Best NBA Teams Heading Into the Bubble

(07/07/2020)

Basketball! It's almost back... fingers crossed. Teams are starting to travel to Disney World where they will attempt to salvage the season. Other than the poor Nets, it looks like every team is almost fully intact. There are so many questions to be asked. Will no audience affect how a team does? Will the Oura ring that NBA players must wear affect how a player will shoot? Will the drama within the bubble affect a player's mindset? Will the amenities, like video games and ping pong, be a distraction? These are all valid questions, but I will not be answering any of these. Instead, I will be answering a much easier question: Who are the top teams heading into the Disney bubble?


To achieve this, I am going to use a Bradley-Terry model. A Bradley-Terry model is really useful in anything that has two outcomes. In this case either Team A will win and Team B will lose or Team A will lose and Team B will win. The model will provide a ranking of all 30 NBA teams based on the outcomes of games from the current season using something called the Maximum Likelihood Estimator, or MLE. 

Let's get to the good stuff, the results. Below are the rankings of each team. The Strength column gives a value of how strong that particular team is. This strength value was optimized based on how well a team has played so far this season; this includes a combination of each team faced and the margin of victory for each game. The Rank column is ranked based on the Strength column. 

So here it is. The Bucks should have all the confidence in the world when traveling down to Disney. According to the Bradley-Terry model, Milwaukee has been the best team this season and it's not even close. Coming in at second is the purple and gold. Remember, this strength rating is not accounting for the loss of Avery Bradley and the gain of J.R. Smith. This goes for any team who will have roster changes due to the unfortunate circumstances. Looking at the rest of the rankings, there are no real surprises. Maybe the Raptors being as high as they are or the 76ers being as low as they are. The new, skinny version of Jokic and company are ranked in the top 5. The Thunder also have an impressive ranking coming in at 11 with a strength rating of 1.52.

In conclusion, with everything going on and the long break of the NBA, it will be interesting to see how accurate the model performs. This will  be one of the toughest championships to win as everyone is rested up and ready to go. One team will overcome all these obstacles, and your guess is as good as mine of who the final winner will be. But one thing is for sure, we get to watch the sport that makes us the happiest being played at the happiest place in the world!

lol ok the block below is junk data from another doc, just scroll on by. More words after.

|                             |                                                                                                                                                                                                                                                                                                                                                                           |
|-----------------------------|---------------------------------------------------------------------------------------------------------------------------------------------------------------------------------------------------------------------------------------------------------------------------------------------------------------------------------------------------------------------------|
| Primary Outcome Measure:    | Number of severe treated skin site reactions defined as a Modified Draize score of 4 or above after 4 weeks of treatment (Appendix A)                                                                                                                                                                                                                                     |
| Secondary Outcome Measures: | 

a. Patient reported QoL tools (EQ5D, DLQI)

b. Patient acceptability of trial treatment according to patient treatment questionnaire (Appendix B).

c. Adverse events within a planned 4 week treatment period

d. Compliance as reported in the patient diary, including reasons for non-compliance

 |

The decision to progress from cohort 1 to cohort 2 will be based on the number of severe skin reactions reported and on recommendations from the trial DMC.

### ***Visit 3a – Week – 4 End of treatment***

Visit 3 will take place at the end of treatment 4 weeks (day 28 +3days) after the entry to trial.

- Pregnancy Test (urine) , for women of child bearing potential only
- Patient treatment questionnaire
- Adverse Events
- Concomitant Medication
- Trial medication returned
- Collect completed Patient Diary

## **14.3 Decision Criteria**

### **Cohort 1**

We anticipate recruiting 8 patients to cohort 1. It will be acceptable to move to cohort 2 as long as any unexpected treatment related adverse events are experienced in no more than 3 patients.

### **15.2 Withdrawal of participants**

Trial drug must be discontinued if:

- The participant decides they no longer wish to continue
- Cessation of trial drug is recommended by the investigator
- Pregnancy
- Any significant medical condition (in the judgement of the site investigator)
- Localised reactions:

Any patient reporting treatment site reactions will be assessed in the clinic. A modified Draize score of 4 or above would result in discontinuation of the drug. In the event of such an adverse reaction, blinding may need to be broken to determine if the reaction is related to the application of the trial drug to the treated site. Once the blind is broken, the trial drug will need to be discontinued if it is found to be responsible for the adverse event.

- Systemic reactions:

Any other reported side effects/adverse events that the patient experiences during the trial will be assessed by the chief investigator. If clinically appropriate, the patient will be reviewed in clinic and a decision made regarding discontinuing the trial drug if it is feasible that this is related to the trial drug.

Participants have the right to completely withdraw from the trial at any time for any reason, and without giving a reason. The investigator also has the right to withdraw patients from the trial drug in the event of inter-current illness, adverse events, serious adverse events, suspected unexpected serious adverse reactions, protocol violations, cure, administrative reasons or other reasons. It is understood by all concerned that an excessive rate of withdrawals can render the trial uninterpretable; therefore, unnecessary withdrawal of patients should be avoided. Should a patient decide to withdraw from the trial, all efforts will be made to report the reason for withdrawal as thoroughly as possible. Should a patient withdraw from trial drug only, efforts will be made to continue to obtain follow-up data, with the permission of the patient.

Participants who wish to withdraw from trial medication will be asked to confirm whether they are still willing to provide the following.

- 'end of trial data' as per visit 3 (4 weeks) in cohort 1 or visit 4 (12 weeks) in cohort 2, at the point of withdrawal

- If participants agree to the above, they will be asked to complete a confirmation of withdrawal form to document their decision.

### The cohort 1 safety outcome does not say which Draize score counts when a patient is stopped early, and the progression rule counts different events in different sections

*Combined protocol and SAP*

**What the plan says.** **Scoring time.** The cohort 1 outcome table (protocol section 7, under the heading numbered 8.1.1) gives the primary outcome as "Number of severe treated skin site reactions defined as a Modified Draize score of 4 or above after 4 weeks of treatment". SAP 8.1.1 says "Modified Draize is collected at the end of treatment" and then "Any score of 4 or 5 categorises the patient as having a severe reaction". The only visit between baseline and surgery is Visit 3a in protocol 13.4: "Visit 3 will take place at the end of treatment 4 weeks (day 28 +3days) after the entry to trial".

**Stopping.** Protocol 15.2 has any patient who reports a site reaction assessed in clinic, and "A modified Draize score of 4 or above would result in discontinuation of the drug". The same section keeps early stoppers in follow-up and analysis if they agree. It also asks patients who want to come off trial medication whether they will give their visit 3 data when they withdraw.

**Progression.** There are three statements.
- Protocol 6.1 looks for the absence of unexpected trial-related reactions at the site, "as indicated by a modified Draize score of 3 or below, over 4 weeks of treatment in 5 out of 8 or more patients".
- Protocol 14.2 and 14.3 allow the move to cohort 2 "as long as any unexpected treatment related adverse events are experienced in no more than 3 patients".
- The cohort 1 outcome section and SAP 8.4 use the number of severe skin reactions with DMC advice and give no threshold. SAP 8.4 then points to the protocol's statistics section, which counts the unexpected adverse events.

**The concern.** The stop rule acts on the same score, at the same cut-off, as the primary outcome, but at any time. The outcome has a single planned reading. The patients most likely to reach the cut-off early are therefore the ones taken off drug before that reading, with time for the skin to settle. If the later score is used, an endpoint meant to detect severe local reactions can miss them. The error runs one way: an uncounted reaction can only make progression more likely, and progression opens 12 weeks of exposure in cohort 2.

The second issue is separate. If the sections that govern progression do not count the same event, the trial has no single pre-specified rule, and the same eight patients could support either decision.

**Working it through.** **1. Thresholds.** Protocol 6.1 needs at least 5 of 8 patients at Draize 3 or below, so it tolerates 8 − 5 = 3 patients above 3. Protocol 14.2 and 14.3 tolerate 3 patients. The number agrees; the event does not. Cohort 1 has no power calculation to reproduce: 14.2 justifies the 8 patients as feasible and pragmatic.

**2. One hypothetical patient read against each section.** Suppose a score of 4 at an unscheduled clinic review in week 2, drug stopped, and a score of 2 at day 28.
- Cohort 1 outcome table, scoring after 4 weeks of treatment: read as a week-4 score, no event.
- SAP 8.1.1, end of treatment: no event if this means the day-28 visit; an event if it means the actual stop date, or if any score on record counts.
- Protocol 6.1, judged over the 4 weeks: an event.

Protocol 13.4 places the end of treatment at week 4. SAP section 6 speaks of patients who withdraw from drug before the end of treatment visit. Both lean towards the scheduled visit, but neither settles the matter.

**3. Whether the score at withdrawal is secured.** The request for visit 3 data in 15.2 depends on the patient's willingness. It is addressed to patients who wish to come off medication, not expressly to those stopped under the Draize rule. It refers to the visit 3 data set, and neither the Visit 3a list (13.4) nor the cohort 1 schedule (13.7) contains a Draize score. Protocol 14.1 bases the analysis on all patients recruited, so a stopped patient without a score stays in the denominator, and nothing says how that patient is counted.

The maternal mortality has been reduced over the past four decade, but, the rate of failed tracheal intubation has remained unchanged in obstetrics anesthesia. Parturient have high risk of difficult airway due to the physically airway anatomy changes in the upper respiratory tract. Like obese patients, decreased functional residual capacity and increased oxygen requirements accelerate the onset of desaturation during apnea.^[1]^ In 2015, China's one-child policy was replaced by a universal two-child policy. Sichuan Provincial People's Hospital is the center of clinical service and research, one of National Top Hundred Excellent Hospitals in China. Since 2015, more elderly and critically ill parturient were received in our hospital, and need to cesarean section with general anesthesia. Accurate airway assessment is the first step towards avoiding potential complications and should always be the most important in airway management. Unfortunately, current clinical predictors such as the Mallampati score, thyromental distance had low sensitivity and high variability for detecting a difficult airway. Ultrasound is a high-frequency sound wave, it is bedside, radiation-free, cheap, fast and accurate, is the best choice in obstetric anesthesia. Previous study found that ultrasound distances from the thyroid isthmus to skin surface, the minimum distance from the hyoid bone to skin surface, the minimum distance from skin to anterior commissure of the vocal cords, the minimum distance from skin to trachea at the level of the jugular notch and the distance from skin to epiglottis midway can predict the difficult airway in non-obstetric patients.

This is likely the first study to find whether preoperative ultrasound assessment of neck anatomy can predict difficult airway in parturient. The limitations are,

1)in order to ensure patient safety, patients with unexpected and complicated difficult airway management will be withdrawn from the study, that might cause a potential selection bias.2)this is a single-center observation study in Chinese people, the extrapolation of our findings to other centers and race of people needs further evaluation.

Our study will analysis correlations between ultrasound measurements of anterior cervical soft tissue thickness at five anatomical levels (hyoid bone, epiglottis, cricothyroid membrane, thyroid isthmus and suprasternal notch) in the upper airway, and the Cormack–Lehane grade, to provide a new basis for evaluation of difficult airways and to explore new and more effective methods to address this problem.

Who Should Be Crowned NBA MVP?

(04/12/2020)

 
Unfortunately, there is a strong chance that the NBA will not continue the rest of the 2019-2020 season. Yes that sucks, but we still need to crown this season's most valuable player right? So let us look at this year's top contenders and who ultimately should be named 'MVP' if the season were to end today.

To figure out who should win this honor, I have decided to base the MVP race on a statistic that can approximate the value of any given player to his team. This statistic is called AV (Approximate Value), and was created by Stephen Shea and Christopher Baker in their book  Basketball Analytics: Objective and Efficient Strategies for Understanding How Teams WinAV takes the number of defensive stops gained (DSG) of a player and combines it with their Efficient Offensive Production (EOP), which is a statistic I discussed in previous posts. In short, defensive stops gained (DSG) can be created by looking at the opponent's Offensive Rebound %, Turnover %, and effective FG% when a player is on and off the court. Adding DSG and EOP together will give us an Approximate Value of a player.

Above, we have a bar chart showing the league leaders in Approximate Value (AV). Here is the Top 10, along with their AV values:
 1. Lebron James (2172)
 2. Giannis (2082)
 3.James Harden (2072)
 4. Jokic (1778)
    5. Lillard (1660)
 6. Westbrook (1640)
 7. Gobert (1477)
 8. Sabonis (1472)
 9. T. Young (1465)
 T-10. A. Davis (1461)
 T-10. Doncic (1461)

As we expected, it is a tight two-way race coming down to James and Giannis. But if the season were to end today, Lebron James should be crowned MVP based on the AV statistic. And well deserved too, as James narrowly leads Giannis at this point in the season. We will see what happens as the NBA will have to make a decision soon on ending or continuing the season. Will Lebron tie MJ on getting his 5th MVP Award? Will Giannis become a back to back MVP? Will the MVP Award even be given out if the season does not finish? Only time will tell.


Formulas

  AV (Approximate Value) =  (2 * DSG) + EOP

  DSG (Defensive Stops Gained) = [((-.434 * Opponent Offensive Rebound % Net) - (.84 * .748 * Opponent eFG% Net) +                             (1.01 * Opponent TO % Net)) / 48] * Total Minutes Played   
  EOP (Efficient Offensive Production) = G * (Raw EOP)   where G is a constant

  G = (Total League Points) / (sum of each player's EOP)  

  Raw EOP = (.76 * Total Assists + Total Points Per Game) * OE

  OE (Offensive Efficiency) = (Field Goals Made + Total Assists) / (Field Goals Attempt - Total Offensive Rebounds + Total                         Assists + Total Turnovers)



Top 20 Efficient Offensive NBA Players So Far

(11/18/2019)

Here are the top offensive players so far this season according to EOP. Just like how we left off last season, Giannis and James Harden are in the top two. The most surprising is maybe Luka Doncic being in the top 5 with a EOP score of about 2500. We also see some new faces as Brogdon and Ingram are having a pretty good season up to this point. As a Sixers fan, it is concerning to see not one Sixer in the top 20.

EOP (Efficient Offensive Production) is a NBA statistic created by Dr. Stephen Shea and Christopher Baker. I tweaked the formula a little bit by using averages to make it more consistent. Instead, I am making the assumption that each player sustained their averages (PPG and APG) for all 82 regular season games. I applied it to recent stats (3/31/2019) to come up with this model, which was created in R.


Formulas
  EOP (Efficient Offensive Production) = G * (Raw EOP)   where G is a constant

  Raw EOP = (.76 * Total Assists + Total Points Per Game) * OE